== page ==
Gold on sale at 69c!

Business news was atwitter yesterday as we learned that Reserve Bank of Australia boss Philip Lowe will speak on “Unconventional monetary policy: some lessons from overseas” at the Australian Business Economists dinner in Sydney on November 26.

Many analysts are taking this as confirmation that the RBA will turn to QE as the effectiveness of dropping rates to zero may have limited effect.  Currently at a record low 0.75% the market is pricing in a 50% chance of another rate cut in March as the RBA admitted last week that it was more than 2 years away from lifting inflation back into its 2-3% target as well as its unemployment target of 4.5%.

CBA’s economist Gareth Aird notes:

“Once the lower bound is reached it is not possible to further stimulate the economy via standard interest rate cuts. Any additional monetary policy stimulus would most likely take the form of Unconventional Monetary Policy [including] quantitative easing – i.e. asset purchase programmes – forward guidance and new central bank lending operations……But [unconventional monetary policy] is only one option and comes with a number of potential negatives. There are a raft of other policy options available to stimulate aggregate demand. The other options generally fall under the umbrella of “fiscal policy” and include tax cuts, more infrastructure spending and more government recurrent expenditure.”

Those ‘other policy options’ are 3 different ways of saying more government debt.  We wrote on the choice of fiscal spending before the Morrison government and the lessons from the US in that regard.

From the AFR:

“JPMorgan economists said this week that the RBA was likely to cut rates in February, leaving the door "wide open" for unconventional policy in late 2020.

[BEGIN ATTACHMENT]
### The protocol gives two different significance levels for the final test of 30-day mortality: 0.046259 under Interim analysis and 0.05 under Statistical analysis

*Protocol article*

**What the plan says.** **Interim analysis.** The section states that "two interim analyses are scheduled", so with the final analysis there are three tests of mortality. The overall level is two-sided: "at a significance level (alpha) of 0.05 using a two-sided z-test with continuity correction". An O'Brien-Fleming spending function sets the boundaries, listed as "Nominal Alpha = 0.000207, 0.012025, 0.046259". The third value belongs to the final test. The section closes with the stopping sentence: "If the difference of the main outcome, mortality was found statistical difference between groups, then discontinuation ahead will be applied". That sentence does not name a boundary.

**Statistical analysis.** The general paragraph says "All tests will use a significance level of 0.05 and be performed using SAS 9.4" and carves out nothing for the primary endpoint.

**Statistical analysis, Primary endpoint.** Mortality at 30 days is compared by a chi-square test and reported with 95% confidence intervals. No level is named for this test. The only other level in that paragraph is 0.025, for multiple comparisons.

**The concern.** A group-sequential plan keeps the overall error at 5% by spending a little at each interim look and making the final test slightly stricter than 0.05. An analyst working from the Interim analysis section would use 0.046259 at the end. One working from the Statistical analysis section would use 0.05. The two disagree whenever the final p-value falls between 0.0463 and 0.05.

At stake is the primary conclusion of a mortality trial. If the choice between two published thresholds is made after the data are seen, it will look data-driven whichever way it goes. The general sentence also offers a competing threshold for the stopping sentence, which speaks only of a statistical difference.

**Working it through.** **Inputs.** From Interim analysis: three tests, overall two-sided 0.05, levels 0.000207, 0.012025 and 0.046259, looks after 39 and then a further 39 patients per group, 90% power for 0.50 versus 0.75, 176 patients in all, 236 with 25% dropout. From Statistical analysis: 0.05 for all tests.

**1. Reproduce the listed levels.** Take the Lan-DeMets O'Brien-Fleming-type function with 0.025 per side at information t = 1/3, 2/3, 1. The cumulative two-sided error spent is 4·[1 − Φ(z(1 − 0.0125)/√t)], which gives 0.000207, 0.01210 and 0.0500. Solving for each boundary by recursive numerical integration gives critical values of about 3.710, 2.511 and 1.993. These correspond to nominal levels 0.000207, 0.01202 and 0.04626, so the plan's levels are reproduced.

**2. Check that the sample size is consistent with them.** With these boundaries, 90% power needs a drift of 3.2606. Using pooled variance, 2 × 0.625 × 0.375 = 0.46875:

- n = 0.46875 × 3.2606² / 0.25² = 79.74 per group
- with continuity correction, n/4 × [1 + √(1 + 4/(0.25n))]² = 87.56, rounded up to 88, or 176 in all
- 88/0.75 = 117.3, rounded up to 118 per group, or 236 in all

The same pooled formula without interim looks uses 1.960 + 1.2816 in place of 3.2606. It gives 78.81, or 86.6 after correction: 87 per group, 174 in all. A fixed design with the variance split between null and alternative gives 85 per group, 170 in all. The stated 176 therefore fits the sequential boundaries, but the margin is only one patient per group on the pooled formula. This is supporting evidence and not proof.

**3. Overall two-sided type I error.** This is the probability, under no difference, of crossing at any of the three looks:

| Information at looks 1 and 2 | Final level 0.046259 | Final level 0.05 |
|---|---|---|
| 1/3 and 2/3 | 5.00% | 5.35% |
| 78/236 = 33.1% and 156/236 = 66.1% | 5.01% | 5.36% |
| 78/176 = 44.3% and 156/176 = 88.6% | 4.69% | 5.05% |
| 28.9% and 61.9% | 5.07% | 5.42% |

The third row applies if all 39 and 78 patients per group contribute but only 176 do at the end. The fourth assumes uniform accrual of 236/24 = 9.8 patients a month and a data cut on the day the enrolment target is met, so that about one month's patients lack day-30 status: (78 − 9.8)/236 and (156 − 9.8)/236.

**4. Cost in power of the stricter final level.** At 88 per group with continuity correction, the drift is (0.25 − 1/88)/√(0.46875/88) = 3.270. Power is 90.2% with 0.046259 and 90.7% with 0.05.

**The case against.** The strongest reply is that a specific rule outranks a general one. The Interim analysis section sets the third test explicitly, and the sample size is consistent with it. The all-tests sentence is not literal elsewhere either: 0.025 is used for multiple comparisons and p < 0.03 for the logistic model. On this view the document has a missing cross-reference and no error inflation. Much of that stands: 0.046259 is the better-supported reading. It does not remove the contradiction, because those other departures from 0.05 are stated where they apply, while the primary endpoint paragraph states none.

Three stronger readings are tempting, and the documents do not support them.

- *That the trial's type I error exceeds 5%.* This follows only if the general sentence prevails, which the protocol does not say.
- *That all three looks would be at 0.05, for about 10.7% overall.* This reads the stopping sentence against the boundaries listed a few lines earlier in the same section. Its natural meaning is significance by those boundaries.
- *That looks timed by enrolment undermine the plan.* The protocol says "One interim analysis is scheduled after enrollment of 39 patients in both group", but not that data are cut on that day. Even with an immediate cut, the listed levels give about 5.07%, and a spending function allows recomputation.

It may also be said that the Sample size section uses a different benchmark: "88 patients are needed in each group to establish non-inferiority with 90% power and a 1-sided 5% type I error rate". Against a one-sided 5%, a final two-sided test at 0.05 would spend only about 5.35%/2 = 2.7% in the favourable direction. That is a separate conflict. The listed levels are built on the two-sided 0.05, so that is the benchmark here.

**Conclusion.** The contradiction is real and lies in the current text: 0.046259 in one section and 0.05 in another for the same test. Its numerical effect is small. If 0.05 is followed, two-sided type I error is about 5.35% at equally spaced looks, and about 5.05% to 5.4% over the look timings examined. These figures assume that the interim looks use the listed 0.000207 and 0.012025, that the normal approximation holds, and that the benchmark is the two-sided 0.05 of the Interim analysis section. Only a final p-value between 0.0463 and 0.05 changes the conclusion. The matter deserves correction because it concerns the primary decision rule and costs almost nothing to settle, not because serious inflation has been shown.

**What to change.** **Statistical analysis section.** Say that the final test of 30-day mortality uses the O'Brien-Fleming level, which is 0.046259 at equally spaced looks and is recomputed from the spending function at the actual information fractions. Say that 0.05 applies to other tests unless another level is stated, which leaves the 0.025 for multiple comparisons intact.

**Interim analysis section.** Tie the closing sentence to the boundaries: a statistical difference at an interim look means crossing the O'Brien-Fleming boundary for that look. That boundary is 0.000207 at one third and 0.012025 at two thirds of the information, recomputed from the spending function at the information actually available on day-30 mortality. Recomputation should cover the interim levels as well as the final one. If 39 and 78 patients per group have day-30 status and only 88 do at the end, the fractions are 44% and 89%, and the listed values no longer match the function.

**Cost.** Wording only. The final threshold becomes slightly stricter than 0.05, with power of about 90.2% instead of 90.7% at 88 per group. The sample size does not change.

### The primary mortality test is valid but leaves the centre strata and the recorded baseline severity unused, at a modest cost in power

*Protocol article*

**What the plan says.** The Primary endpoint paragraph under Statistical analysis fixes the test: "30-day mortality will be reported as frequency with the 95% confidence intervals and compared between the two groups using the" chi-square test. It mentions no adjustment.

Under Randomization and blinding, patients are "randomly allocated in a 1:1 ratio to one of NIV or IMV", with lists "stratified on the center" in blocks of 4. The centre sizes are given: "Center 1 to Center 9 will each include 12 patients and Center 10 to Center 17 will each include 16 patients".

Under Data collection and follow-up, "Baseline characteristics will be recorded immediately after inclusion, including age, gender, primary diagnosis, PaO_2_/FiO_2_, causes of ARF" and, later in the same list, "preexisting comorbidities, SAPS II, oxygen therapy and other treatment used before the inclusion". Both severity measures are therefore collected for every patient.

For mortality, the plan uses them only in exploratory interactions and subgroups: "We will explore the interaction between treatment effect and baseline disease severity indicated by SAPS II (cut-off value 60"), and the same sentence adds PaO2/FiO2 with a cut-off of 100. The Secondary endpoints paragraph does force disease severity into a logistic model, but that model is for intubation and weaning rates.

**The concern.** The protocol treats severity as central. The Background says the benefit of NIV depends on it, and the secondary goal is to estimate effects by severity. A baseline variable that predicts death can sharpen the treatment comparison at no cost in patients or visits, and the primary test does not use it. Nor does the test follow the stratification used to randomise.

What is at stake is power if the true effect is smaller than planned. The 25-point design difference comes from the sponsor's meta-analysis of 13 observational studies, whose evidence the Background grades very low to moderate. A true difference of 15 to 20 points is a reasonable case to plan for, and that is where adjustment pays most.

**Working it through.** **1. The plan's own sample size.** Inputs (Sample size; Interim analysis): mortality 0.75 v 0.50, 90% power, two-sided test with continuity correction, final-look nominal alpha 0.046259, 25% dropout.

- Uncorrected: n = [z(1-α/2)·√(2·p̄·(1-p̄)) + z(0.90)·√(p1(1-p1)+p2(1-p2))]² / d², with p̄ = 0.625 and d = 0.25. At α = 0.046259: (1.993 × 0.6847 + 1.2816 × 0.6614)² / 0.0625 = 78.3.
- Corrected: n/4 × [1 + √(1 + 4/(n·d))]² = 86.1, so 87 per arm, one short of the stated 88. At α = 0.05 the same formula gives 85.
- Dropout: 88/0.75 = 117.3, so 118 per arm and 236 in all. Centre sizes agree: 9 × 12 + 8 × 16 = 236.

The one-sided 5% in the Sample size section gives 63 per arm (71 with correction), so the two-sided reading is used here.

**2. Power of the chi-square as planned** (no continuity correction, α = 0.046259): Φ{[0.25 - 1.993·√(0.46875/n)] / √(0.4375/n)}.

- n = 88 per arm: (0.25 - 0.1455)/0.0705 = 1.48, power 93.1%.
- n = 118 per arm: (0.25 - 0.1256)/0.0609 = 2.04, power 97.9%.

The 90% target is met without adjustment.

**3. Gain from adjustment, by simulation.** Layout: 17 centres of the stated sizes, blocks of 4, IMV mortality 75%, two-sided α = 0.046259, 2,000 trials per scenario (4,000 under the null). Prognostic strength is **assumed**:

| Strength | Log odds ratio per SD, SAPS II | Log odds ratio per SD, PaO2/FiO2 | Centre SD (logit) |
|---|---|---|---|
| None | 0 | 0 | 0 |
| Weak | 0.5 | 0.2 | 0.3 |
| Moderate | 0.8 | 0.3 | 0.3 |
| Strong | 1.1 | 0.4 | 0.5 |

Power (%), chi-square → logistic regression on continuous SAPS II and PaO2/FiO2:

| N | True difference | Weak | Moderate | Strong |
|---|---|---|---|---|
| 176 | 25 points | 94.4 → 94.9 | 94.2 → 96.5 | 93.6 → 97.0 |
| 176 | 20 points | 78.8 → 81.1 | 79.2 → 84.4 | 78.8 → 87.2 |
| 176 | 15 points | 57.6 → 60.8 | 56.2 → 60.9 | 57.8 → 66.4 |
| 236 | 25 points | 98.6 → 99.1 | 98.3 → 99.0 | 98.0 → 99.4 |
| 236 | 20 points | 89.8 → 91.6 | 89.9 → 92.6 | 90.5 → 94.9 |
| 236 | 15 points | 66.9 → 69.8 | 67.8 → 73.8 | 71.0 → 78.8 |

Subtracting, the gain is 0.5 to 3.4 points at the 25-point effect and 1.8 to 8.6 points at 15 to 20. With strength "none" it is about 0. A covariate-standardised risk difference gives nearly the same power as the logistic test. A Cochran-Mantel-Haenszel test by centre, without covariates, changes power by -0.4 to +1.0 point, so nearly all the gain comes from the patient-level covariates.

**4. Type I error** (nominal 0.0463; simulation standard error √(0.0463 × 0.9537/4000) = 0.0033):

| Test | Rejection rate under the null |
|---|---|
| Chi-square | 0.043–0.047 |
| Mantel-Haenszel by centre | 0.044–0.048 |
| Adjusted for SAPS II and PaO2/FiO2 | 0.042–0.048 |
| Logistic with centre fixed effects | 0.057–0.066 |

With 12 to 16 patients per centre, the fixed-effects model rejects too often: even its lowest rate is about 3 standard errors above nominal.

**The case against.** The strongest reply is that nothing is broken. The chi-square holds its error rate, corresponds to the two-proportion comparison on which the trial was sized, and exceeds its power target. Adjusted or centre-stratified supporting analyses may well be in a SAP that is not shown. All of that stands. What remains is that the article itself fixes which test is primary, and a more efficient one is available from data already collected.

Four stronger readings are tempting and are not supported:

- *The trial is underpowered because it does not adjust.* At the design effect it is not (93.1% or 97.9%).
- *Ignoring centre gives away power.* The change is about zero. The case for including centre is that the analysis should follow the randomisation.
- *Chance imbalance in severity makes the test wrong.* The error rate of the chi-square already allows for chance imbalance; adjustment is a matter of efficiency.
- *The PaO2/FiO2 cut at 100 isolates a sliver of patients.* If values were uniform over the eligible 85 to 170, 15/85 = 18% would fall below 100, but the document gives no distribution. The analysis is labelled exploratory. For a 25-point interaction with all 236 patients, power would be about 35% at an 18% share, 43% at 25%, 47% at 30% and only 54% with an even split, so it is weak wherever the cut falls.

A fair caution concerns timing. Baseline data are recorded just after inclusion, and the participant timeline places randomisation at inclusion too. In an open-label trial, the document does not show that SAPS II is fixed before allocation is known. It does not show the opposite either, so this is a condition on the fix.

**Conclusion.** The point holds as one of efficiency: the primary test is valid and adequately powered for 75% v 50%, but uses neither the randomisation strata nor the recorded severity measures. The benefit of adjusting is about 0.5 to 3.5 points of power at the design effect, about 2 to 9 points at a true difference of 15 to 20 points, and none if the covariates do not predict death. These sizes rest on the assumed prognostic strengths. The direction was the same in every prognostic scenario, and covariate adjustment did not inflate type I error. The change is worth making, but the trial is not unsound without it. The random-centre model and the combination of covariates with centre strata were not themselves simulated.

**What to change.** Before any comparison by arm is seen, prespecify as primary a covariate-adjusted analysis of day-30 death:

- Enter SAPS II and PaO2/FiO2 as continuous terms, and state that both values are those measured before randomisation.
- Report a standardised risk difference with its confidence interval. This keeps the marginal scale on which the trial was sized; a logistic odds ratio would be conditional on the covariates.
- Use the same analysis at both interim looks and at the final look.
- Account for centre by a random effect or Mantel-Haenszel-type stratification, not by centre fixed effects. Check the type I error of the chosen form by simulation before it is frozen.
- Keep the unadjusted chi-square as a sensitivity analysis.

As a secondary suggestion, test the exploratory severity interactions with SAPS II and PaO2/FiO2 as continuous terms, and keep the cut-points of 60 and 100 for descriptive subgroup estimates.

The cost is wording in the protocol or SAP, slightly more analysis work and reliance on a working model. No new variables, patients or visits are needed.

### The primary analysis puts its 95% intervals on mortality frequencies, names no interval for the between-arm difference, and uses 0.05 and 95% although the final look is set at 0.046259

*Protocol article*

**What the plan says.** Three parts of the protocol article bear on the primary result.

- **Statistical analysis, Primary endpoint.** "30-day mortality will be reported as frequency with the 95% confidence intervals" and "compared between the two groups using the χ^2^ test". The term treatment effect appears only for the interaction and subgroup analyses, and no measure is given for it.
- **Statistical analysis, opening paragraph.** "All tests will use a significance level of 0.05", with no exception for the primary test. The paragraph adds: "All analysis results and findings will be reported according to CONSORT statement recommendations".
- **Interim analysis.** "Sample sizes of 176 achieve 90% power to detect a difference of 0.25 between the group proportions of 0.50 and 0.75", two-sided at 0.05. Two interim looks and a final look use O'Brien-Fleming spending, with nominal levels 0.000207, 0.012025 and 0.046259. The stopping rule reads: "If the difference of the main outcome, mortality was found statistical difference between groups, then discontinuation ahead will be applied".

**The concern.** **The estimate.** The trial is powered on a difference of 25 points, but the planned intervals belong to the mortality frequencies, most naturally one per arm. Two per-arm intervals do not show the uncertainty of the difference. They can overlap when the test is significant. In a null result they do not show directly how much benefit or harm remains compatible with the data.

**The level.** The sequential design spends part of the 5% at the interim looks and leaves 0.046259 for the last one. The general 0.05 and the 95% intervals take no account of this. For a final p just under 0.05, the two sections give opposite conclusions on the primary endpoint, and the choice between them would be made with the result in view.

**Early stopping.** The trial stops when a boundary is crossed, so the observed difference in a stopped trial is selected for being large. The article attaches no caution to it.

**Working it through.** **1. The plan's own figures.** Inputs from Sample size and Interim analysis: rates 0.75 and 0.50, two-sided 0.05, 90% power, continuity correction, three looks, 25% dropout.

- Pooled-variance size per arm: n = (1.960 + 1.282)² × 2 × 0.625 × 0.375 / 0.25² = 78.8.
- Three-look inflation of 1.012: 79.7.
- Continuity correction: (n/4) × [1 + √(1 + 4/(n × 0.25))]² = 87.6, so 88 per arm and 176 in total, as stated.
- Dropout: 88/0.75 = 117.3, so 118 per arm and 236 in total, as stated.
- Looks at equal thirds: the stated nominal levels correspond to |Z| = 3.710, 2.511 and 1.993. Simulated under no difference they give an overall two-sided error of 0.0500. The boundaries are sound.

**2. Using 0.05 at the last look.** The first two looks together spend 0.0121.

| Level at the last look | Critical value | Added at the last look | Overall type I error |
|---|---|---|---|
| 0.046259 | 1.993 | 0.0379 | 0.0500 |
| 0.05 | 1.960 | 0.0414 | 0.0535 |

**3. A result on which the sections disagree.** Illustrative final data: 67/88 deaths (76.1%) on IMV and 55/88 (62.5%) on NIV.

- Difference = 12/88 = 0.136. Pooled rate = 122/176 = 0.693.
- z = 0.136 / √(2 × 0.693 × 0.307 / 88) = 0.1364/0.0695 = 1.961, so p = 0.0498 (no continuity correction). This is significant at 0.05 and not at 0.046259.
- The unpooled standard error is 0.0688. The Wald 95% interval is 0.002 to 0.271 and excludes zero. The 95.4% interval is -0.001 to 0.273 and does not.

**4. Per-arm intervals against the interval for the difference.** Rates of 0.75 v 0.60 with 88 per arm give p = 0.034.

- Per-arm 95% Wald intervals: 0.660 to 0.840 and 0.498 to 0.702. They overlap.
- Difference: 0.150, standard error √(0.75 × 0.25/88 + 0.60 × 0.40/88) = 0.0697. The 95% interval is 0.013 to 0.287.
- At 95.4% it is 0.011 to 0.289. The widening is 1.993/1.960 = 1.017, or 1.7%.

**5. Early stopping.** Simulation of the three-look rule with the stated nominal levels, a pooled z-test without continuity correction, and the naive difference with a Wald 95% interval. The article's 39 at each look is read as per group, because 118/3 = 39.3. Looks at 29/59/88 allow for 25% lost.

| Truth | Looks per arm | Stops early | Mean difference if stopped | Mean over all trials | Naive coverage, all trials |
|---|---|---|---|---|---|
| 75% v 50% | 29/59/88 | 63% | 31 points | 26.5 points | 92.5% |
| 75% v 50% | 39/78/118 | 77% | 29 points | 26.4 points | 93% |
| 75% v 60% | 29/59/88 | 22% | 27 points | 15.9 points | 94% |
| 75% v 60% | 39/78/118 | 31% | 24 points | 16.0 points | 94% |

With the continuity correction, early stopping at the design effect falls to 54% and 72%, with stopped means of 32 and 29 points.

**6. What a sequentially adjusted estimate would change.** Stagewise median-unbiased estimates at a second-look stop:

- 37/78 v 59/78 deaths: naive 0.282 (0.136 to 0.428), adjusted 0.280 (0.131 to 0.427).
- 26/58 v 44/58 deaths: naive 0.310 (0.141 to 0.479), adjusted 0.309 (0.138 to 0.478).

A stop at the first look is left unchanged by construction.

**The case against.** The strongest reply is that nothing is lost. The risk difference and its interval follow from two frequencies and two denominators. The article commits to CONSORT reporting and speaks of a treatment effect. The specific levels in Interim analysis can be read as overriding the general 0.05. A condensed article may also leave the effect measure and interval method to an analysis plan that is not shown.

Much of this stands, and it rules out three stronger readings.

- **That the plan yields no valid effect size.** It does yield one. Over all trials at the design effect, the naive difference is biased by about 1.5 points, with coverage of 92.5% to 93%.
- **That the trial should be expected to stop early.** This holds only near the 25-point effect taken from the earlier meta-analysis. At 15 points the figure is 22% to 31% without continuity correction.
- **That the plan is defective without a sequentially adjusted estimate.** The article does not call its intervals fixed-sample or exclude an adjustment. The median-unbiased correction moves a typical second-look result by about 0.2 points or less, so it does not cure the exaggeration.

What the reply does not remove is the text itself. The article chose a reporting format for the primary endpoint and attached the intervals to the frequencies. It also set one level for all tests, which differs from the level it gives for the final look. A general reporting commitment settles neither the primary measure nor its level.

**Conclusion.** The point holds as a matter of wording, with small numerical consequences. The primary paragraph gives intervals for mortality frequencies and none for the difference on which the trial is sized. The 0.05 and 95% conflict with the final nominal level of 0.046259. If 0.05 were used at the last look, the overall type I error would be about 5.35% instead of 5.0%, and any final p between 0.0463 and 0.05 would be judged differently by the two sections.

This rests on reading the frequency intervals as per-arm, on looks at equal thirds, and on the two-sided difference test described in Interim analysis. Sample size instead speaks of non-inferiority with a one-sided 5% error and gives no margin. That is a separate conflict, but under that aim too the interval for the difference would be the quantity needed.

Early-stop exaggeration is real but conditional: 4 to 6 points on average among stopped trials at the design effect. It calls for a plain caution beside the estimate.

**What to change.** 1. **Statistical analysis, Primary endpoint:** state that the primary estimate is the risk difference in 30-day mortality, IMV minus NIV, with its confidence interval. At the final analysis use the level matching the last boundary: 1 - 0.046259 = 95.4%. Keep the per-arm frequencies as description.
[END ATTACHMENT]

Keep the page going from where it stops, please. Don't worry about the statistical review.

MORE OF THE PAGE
The investment bank believes the package will include purchasing up to $50 billion of Australian federal government bonds and continued use of forward guidance.

As the RBA runs out of room to cut interest rates, Dr Lowe has repeatedly called for government fiscal policy, such as infrastructure spending, to help stimulate the economy.”

The problem is that QE has not exactly worked overseas like they desired.  QE, central banks printing new money by buying assets such as bonds and even shares, was supposed to ‘trickle down’ into the broader economy, ignite inflation and wage growth. Sometimes a picture paints a 1000 words:

Trickle down economics

QE in the US, Europe and Japan has been both ineffective and inflationary only in financial assets owned by ‘the rich’.  The ensuing overvalued financial markets and social discontent and rebellion is well documented and playing out right before our eyes.

Albert Einstein once said, “The definition of insanity is doing the same thing over and over again, but expecting different results.”

And therein lies the RBA’s conundrum.  Take rates negative and risk damaging our banks when Australia has the most heavily weighted sharemarket in financial institutions in the world, try QE and expect a different result to that achieved everywhere else in the world, or somehow convince the government to try and deficit spend our way out of a recession.  OR, and this crazy I know…. let natural economic cycles be economic cycles and have the hard but necessary clean out of a recession.

One thing seems almost certain in all of this, and that is the Aussie dollar at 69c may not be long of this world.  Be it lowering rates or QE, they both have the intended effect of lowering the currency.

Buying gold and silver and bitcoin when the AUD is at 69c means any drop in that Fiat money used to buy that real money, sees the relative value of your real money rise.  You can’t simply ‘print’ more precious metals (much) or bitcoin (at all) and hence its intrinsic value courtesy of its scarcity protects you from that falling fiat being printed at will.

The caveat to that of course is that all central banks everywhere are doing the same thing and the value of your AUD is only ever relative to the value of the other devaluing currencies.  It’s a race to the bottom.  That said, Australia came to the party late and potentially has more scope to fall relative to the others.